Dogs Bound for K9 Training Die in 'Freak Event'

The air conditioning went out in the cargo area of the truck they were in
By Kate Seamons,  Newser Staff
Posted Jul 31, 2023 8:56 AM CDT
Dogs Bound for K9 Training Die in 'Freak Event'
In this photo provided by the Humane Society of Hobart, Ind., a dog suffering from heat-related injury is aided by a man inside the Road Ranger convenience store, in Lake Station, Ind., July 27, 2023.   (Jennifer Webber/Humane Society of Hobart, Ind. via AP)

At least eight German shepherds died Thursday while en route from Chicago to a K9 training center in Michigan City, Indiana, in what's being described as a "freak event." The driver was transporting 18 dogs when the AC unit in the separate cargo area went out. NBC News reports a two-hour traffic delay slowed the vehicle's progress on a day when temps in the area hit a high of 91. The driver stopped the vehicle in Lake Station, Indiana, after hearing barking. "Once inside the the cargo area, he observed the canines in distress and began to remove the canines who were crated," the Lake Station Police Department said in a Facebook post.

There was an "overwhelming response" from the fire department, police, and EMS, per the post, and civilians joined the responders and tried to help—around 60 people by one estimate. "The scene was chaotic and took an emotional toll on all that were involved in trying to save as many canines as possible." Police stated it was "not an act of animal cruelty or neglect but a mechanical failure of the AC unit that was being used in the cargo area." But the New York Times reports the local Humane Society of Hobart claims proper care and safety protocols were not followed. Humane Society Executive Director Jenny Webber says the "crates inside the truck were completely trashed on the inside and the little water bowls were the size you'd give a parrot," per the AP.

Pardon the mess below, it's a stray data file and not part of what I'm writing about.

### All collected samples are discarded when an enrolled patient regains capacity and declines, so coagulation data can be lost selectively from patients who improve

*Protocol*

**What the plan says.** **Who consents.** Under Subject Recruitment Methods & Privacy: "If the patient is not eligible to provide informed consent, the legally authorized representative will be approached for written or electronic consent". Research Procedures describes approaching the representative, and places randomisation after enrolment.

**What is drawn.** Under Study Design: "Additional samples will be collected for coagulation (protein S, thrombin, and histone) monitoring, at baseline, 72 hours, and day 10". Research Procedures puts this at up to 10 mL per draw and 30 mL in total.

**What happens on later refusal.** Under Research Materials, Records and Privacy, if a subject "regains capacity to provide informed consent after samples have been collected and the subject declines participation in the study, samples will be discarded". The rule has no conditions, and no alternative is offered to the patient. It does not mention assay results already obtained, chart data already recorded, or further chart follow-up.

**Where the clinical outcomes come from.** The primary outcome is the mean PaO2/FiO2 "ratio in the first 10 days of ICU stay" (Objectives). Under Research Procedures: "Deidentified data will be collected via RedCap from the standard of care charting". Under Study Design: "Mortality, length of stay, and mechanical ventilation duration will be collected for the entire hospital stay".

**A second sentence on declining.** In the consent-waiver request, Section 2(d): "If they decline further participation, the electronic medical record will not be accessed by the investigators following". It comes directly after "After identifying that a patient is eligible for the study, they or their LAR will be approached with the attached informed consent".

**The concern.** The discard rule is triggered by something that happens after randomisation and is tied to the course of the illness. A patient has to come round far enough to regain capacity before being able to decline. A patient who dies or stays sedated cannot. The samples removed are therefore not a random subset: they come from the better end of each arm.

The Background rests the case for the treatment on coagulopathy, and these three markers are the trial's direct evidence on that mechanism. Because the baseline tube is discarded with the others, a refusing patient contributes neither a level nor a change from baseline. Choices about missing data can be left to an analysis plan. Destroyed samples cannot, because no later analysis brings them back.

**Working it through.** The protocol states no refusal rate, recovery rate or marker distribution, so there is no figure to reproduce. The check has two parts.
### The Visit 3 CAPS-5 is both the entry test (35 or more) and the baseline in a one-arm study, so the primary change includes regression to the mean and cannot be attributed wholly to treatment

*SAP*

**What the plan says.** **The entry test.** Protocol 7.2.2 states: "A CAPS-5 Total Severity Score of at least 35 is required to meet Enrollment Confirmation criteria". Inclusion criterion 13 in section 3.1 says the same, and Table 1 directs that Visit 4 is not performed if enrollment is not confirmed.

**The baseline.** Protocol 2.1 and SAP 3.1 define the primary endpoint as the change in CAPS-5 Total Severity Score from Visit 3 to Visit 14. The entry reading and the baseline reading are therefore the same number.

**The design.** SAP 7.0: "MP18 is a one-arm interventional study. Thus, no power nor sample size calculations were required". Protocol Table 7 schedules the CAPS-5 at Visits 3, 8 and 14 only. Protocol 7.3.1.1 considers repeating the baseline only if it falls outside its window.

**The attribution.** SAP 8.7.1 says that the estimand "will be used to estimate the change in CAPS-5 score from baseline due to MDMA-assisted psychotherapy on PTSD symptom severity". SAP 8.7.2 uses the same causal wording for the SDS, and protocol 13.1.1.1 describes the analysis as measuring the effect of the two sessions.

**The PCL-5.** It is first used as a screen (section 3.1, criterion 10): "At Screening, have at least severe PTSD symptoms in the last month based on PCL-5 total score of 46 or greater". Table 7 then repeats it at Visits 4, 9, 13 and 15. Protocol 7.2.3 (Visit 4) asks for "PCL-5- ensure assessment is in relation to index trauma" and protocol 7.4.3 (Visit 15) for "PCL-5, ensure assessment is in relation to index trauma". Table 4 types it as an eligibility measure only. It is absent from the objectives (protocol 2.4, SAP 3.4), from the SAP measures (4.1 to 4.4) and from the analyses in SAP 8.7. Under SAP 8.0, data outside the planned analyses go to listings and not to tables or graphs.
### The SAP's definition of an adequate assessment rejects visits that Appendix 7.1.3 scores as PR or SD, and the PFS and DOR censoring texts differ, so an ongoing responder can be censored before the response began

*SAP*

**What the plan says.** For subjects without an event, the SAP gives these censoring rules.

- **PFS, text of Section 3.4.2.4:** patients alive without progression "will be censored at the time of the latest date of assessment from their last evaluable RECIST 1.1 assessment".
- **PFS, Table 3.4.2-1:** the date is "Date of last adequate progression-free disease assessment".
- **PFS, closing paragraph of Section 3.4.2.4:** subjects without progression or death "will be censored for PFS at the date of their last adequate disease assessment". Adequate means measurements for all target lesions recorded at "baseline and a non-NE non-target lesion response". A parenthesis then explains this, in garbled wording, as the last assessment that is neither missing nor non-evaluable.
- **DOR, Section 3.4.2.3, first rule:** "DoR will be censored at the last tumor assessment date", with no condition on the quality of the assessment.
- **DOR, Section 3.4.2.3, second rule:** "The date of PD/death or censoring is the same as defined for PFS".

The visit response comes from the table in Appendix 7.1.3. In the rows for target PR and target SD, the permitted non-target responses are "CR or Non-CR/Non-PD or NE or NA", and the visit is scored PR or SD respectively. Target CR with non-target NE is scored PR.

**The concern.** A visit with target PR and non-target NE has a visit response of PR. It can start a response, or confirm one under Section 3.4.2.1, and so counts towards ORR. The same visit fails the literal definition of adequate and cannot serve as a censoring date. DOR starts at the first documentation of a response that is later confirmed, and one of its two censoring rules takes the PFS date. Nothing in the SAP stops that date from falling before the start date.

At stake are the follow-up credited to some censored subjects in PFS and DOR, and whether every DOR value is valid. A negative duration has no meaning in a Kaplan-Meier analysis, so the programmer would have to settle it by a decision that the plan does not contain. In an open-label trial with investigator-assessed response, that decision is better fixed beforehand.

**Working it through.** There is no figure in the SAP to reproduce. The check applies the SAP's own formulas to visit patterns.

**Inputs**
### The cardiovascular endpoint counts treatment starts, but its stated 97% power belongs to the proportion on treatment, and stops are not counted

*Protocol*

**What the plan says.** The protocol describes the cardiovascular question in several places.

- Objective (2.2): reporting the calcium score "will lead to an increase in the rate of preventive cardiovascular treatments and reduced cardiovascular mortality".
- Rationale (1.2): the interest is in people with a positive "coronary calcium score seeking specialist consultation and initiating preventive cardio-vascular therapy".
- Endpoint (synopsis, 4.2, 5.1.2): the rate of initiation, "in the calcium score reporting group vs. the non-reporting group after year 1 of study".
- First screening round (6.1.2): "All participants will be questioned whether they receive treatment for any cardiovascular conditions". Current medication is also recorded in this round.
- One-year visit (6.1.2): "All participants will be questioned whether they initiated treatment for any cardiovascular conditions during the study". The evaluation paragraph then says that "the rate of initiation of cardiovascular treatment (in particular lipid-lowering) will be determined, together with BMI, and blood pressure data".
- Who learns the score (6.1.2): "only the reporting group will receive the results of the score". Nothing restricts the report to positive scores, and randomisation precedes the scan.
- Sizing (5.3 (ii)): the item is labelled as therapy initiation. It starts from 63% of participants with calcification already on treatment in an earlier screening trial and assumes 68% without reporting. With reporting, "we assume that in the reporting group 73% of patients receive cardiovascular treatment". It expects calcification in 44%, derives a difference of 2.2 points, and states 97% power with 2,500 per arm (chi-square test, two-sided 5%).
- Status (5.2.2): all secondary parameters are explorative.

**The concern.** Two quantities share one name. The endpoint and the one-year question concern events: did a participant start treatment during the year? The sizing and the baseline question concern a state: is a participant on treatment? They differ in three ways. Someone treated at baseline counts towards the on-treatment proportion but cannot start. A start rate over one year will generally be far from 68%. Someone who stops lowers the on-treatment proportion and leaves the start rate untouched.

Webber tells NBC Chicago that she vocalized that she felt the driver "was not in compliance with several of our codes and that we should seize all pets," and says the owner then became quite angry. She says he cursed at her when she asked to see the paperwork that would have allowed him to move the dogs across state lines; she says vets in both states would typically need to give their OK, and she suspected vets wouldn't have granted it considering the day's high temps.

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Webber claims that despite her insistence that all dogs be hospitalized, the police permitted him to drive off with some of the surviving dogs in the "same broken truck with the doors off, without properly securing the animals." The Lake Station Police Department told the Times in a Sunday email that it wouldn't be making further statements until its investigation is complete. (More police dog stories.)

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